A pressing need for average coffee

I'm spending my morning at the information desk at the Artsgarden ("What's the world's fastest land animal?" --"The cheetah."), answering questions ranging from the extremely common ("Where's the mall?") to the extremely obscure ("Which building on Washington Street had its facade moved across the street?" --"The Griffith Block, in the 100W block.") One of my more common questions is, "Where's the closest Starbucks?" And I always answer that there's two on Monument Circle, and I give them directions. Then I tell them that to get to either one you have to walk by the South Bend Chocolate Company, which serves better coffee, especially if you want any kind of coffee-based beverage with chocolate in it; they make their hot chocolate and mocha collection with high-quality melted chocolate, instead of Hershey's syrup. And a surprising number of people aren't interested. They aren't interested in experiencing the best possible chocolate-oriented coffee beverage; they want what they're used to.

The sad part isn't that they're missing out on a supreme beverage experience. The sad part is that anyone so locked into their mental routine that they can't even try a new coffee shop, is almost certainly locked into their other mental routines. I can't imagine the other interesting experiences these people miss out on because they're so attached to their routine of comfortable mediocrity. Rarely, someone will get actively angry that I'm daring to suggest a new experience for them. I feel a little sorry for them.

And, for reference, my favorite beverage at South Bend is the Cafe Wien, which is half coffee, half hot chocolate. It's an exalted level of yummy, if you like coffee and chocolate. If you want a really new experience, ask for a dark wien or a white wien: the same, but made with dark-chocolate or white-chocolate hot chocolate. Yum!

Wednesday, December 17, 2008

Oddly safer than I expected.

So, I biked home in the freezing rain and sleet last night. Which was no fun, to be sure, but was actually much better than I expected. For one thing, the bicycle handled the ice pretty well. It turns out, as long as you're moving in a straight line, you're a lot more stable on a bike than walking. Unless you try to turn, wheels don't need much traction to function, and your stability on a bike comes from your movement. And, traffic was light enough that I could spend most of the ride on the roads, which had mostly been salted. And I only once had to dodge an SUV that tried to run me into a parked car. So, yeah -- the ride sucked. But much less than I expected it to, and much less than it could have.

I had a first, though -- I had freezing rain form into ice on my glasses. It was creepy. I thought it was just mist until I tried to wipe it off and realized it was one with the lenses. I ended up riding home without my glasses. I couldn't see anything through the slowly thickening ice sheet, and even as bad as my non-glasses vision is, it was much better than trying to see through the ice.

Tuesday, December 16, 2008

Gifts: the giving of

It's that time of year when we get to buy gifts for friends and relatives. I've recently developed a tiny ethical problem with this, because I work from the paradigm that we, as Americans, already have way too much crap. Giving someone more stuff puts you firmly on the "part of the problem" half of the problem/solution continuum. Anything you give someone becomes something they need to devote mental energy to -- the recipient will need to store it, use it, pay attention to it, and generally make room for it in their lives. With a lot of gifts, it seems you're really not doing anyone any favors by adding it to their life. But it's that time of year, and I really do want to get gifts for people. So I've worked out a mental formula for acceptable and unacceptable gifts. It's something like this:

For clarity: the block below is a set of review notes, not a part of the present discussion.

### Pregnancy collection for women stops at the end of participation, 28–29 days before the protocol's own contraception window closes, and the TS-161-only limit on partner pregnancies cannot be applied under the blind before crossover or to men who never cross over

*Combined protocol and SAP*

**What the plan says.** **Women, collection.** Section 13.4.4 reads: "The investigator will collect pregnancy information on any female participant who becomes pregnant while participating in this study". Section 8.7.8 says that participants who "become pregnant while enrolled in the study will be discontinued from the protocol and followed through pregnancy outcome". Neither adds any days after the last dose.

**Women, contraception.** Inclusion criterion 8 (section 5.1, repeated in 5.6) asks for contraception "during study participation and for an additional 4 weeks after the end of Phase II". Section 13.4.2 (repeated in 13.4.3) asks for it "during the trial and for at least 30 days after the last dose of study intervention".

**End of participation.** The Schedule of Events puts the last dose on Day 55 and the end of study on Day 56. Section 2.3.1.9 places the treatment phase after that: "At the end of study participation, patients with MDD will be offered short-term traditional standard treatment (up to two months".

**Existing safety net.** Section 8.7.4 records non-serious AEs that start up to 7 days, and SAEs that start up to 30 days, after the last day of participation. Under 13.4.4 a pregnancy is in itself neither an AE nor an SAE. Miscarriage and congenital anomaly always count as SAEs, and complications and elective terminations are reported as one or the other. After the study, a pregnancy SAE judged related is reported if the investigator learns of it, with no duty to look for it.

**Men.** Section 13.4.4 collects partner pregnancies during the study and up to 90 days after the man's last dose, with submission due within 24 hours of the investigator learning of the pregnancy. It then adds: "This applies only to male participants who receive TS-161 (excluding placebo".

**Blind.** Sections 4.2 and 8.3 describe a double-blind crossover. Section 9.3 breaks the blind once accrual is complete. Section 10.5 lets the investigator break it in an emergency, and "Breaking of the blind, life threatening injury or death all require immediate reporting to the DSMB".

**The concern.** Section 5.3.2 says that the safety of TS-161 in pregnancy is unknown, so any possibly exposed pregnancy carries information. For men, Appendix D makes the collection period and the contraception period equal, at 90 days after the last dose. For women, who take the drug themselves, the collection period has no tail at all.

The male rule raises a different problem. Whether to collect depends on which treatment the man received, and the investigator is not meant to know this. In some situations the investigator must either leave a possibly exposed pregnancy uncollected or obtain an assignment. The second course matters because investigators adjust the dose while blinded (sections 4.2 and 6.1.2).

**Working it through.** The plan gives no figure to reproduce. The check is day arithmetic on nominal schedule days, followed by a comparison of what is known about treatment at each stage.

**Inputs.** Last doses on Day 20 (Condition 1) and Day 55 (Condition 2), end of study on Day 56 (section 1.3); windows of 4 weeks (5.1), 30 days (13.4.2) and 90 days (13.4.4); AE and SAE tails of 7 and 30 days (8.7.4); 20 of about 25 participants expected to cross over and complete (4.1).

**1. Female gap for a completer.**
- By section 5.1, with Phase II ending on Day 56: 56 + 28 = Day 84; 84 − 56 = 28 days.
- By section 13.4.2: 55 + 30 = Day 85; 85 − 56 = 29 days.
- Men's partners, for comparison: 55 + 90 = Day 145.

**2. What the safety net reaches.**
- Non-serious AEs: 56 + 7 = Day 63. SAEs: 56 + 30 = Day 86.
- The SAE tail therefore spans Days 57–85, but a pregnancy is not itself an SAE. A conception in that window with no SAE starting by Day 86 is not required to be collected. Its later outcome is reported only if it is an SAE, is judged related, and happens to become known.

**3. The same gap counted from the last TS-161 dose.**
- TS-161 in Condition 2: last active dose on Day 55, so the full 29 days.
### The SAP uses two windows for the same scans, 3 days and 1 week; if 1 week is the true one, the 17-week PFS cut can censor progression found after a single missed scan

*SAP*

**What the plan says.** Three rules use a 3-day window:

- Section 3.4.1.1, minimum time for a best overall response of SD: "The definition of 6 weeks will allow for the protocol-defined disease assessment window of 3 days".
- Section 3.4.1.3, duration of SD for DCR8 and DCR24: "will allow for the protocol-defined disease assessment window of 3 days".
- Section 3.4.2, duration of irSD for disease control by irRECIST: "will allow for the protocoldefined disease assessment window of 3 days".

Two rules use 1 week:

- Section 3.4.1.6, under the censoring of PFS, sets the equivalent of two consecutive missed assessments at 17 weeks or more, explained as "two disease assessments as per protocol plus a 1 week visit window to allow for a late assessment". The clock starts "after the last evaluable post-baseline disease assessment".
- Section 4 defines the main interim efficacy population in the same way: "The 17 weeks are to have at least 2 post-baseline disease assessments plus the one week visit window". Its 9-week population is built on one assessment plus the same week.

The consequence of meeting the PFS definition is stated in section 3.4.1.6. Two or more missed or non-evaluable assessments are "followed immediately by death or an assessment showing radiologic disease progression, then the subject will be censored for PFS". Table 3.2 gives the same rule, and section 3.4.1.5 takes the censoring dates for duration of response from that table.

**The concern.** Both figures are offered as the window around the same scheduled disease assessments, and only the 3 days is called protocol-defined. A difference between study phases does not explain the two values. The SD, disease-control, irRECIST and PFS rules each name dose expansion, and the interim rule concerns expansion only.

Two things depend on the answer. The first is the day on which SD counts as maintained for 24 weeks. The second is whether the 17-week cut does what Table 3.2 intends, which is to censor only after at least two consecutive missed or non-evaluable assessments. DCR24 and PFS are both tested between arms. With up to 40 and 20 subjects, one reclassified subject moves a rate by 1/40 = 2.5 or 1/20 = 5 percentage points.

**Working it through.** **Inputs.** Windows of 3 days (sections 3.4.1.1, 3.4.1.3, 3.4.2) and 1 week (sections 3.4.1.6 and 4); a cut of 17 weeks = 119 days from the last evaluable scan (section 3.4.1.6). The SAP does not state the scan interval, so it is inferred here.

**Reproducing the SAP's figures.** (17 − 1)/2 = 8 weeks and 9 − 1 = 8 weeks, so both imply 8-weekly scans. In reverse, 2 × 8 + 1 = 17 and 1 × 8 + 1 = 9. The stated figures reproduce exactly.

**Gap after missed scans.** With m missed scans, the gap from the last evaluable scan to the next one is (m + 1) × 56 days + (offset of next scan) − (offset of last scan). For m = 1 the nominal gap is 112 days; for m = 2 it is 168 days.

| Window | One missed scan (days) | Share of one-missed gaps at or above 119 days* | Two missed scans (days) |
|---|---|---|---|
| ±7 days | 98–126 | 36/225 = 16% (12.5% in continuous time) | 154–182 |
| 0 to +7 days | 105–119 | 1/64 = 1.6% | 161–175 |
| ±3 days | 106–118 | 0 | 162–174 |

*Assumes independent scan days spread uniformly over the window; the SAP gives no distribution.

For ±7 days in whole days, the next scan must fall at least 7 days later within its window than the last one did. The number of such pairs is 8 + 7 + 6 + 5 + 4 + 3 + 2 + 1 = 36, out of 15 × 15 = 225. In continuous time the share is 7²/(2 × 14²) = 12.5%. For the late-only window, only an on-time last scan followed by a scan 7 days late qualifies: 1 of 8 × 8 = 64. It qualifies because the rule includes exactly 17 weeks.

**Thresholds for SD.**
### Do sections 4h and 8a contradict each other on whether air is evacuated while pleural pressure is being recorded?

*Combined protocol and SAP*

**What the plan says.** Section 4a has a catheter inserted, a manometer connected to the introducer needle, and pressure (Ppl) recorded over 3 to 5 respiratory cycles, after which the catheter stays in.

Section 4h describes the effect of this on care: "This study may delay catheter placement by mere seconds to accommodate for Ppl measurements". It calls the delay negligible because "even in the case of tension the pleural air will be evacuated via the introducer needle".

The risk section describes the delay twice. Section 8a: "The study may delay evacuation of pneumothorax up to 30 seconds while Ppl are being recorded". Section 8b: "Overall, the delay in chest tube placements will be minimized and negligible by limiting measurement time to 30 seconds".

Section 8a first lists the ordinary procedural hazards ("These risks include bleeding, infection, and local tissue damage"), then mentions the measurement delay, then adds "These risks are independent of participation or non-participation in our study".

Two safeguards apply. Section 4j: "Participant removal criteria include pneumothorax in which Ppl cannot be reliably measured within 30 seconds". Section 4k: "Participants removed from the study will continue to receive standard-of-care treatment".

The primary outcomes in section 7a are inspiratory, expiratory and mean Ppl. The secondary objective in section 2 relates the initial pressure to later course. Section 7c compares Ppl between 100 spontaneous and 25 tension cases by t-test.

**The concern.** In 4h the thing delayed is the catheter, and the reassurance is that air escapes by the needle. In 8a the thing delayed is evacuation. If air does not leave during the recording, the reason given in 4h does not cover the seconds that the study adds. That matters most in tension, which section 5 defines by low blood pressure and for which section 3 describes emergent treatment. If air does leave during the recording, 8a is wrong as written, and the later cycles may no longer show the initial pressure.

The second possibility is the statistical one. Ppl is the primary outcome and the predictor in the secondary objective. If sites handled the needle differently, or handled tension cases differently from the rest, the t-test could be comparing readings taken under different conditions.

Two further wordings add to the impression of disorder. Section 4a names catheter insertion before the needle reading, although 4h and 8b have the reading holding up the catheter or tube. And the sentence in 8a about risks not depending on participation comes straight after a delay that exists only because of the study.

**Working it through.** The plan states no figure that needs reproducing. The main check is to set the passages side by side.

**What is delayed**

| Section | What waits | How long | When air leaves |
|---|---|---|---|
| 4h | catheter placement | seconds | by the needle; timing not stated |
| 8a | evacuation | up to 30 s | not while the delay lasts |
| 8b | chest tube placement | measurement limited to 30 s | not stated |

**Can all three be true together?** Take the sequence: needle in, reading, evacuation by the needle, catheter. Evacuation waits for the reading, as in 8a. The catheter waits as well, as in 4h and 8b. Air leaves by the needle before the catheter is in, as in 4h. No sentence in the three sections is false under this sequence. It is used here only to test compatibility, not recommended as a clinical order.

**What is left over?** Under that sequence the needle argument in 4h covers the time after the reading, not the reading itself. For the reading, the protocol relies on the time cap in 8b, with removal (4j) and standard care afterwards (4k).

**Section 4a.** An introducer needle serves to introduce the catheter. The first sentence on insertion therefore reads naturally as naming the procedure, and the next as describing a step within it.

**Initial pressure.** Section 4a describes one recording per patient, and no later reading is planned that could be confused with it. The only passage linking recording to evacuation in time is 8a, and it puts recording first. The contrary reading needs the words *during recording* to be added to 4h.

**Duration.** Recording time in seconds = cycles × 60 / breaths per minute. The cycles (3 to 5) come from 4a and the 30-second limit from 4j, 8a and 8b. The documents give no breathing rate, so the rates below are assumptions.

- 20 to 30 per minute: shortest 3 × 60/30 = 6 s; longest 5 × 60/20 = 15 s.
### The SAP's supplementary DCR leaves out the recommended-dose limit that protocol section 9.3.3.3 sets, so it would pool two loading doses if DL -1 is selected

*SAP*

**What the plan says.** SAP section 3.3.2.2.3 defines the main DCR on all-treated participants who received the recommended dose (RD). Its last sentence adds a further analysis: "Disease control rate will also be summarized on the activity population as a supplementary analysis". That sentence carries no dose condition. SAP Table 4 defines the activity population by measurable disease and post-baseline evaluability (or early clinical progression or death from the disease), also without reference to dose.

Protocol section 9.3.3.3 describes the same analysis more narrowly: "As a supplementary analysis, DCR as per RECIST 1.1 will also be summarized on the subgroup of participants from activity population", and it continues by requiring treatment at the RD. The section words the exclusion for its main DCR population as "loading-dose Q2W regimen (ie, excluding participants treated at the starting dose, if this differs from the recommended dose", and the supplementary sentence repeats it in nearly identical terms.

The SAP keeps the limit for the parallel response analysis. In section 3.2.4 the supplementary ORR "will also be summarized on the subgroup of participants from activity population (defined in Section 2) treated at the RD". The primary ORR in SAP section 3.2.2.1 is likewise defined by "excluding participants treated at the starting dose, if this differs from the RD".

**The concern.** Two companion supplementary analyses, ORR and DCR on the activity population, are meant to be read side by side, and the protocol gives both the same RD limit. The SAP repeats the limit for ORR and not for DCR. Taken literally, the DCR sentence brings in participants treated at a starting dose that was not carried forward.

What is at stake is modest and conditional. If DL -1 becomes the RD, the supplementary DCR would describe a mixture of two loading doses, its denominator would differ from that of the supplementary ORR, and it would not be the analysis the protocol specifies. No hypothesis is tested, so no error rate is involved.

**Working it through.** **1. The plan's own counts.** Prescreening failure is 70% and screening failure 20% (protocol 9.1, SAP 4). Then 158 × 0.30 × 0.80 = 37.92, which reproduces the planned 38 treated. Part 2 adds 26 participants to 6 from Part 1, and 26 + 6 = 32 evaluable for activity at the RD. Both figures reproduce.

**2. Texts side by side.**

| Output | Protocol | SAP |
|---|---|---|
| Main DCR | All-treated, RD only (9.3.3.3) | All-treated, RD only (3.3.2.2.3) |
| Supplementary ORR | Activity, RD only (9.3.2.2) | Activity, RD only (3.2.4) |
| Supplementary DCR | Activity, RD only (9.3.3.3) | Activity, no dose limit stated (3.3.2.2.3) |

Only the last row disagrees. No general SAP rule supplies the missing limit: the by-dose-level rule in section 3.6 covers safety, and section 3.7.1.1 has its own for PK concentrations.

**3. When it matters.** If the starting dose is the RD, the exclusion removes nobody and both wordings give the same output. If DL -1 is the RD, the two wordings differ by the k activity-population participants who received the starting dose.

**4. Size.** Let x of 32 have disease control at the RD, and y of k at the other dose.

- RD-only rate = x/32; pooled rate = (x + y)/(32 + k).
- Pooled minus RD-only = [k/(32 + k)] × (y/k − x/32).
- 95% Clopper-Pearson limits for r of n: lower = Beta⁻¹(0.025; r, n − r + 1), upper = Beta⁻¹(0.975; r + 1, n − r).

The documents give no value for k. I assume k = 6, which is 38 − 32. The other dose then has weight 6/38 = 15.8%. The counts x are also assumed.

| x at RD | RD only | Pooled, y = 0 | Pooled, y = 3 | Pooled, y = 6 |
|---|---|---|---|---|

• Acceptable: DVDs, music, and books. If you give someone a movie you know they'll like, you're doing them a favor. Ditto with music they'll listen to often, and books you know they'll read and enjoy. And the incremental cost of adding books, CDs, and DVDs to someone's household is small; they've already got storage and usage systems in place for them, and adding another book or DVD to someone's collection has no practical effect on their organizational system.
  • Also acceptable: software. If you know of a game or utility someone will enjoy or use often, it's a good gift. Games are also nice, because it's the kind of thing that people have trouble rationalizing buying for themselves.
  • Very acceptable: anything you know the recipient really wants, but is unwilling to buy for themselves.
  • Also good: gift certificates for services. Gift certificates can be impersonal, but really, so's a copy of Spiderman 2. And giving someone a gift certificate for a massage or spa services is a nice gift. You're treating them to something special without adding to their collection of stuff. On the other hand, I try not to pick gifts that might send an unintended message. I've got a friend who hates cleaning, but giving them a gift certificate for a maid service might seem like more of a hint than I intend....
  • Tools make great gifts, if I'm reasonably certain the recipient will use it and doesn't already have an equivalent tool.
And, things I try not to give:
  • Anything seasonal, that requires storage for a good chunk of the year.
  • Anything that inflicts my taste on someone else, unless I'm really sure it's also to their taste: wall art or sculpture or yard statuary are no-nos.
  • Anything cute/funny. Funny is temporary, and anything that's funny the first time, probably won't be funny after they've seen it often enough.
  • Any member of the "widget" family, unless it's so extremely practical that the recipient will use it every day and wonder how they ever survived without it.
  • Clothing. Not that clothing is a bad gift, necessarily; I like receiving clothing. But I'm aware that my taste isn't great, and that anything I give has a fair chance of never being worn.